Prototyped data which is specified using only Basic and Operator TypeSpec's consist of a collection of data limbs. In contrast, a Tree Typespec specifies that the corresponding prototyped data is a ``normal'' MP tree (i.e., consists of node and annotation packets). A Tree Typespec is a useful means to indicate that the corresponding data trees have certain (most often syntactic) properties.
More precisly, a Tree TypeSpec is accomplished by a (Common) Meta Type which can be defined in any dictionary and which indicates that the corresponding prototyped data is communicated as an MP Tree that has a certain property, as defined in the respective dictionary.
The restriction to allow the data corresponding to a Tree TypeSpec to only consist of full node packets (of syntactically correct MP Trees) stems from the fact that we require MP data to always be parsable on a syntactic level. Only the data corresponding to the meta types defined in the prototype dictionary may be transmitted as data limbs.
Tree TypeSpec's can nevertheless be used to communicate the corresponding data objects more efficiently: First, we can attach annotations to the meta types at prototype specification time, which then apply to all instances of the corresponding node packets at data communication time; and, second, a receiver may use the additional provided syntactic meta information to parse incoming data more efficiently.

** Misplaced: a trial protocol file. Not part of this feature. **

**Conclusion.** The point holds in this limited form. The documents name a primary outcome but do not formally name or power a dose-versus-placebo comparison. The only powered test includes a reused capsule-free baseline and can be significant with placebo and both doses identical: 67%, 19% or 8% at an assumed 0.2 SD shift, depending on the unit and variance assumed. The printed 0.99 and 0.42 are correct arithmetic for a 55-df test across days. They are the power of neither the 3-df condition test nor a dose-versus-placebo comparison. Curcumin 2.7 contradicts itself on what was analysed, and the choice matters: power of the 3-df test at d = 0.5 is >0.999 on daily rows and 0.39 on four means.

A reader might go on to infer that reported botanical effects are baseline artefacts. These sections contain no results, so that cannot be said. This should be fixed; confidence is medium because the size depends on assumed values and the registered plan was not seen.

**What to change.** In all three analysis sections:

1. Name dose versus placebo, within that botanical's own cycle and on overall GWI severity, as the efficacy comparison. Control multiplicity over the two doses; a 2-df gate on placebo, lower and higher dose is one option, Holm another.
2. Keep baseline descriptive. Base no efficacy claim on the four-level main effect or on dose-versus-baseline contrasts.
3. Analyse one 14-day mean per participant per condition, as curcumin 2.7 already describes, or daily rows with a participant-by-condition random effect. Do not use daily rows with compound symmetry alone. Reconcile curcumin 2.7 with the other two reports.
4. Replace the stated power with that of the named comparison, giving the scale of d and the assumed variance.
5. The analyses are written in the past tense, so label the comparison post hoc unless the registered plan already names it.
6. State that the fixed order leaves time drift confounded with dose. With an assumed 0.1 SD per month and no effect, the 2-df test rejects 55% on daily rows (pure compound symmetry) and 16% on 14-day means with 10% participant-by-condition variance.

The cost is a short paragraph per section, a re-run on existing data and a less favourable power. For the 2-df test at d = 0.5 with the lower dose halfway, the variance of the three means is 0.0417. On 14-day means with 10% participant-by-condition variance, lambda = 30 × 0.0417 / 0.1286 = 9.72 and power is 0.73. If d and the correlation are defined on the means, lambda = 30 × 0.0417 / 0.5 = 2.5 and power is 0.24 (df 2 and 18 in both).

As an example, we show in table 9 the definition of Rational
and Integer common meta types, as done in the ``Numbers'' dictionary
The common meta types given in figure 9 can conveniently be used in a prototype tree to specify that the corresponding data are rational numbers. Furthermore, if they all have certain properties (such as being normalized), then we can attach this information as an annotation to the meta type in the prototype tree. The example in figure 10 shows how this mechanism is used to send an array of rationals. If a receiver ``knows'' what rational numbers are, then it could use compiled routines which read them more efficiently based on the prototype specification in line 1. Furthermore, if a receiving application requires all rational numbers to be internally stored as normalized numbers, then by means of the annotation in line 2, it does not need to normalize the rationals received.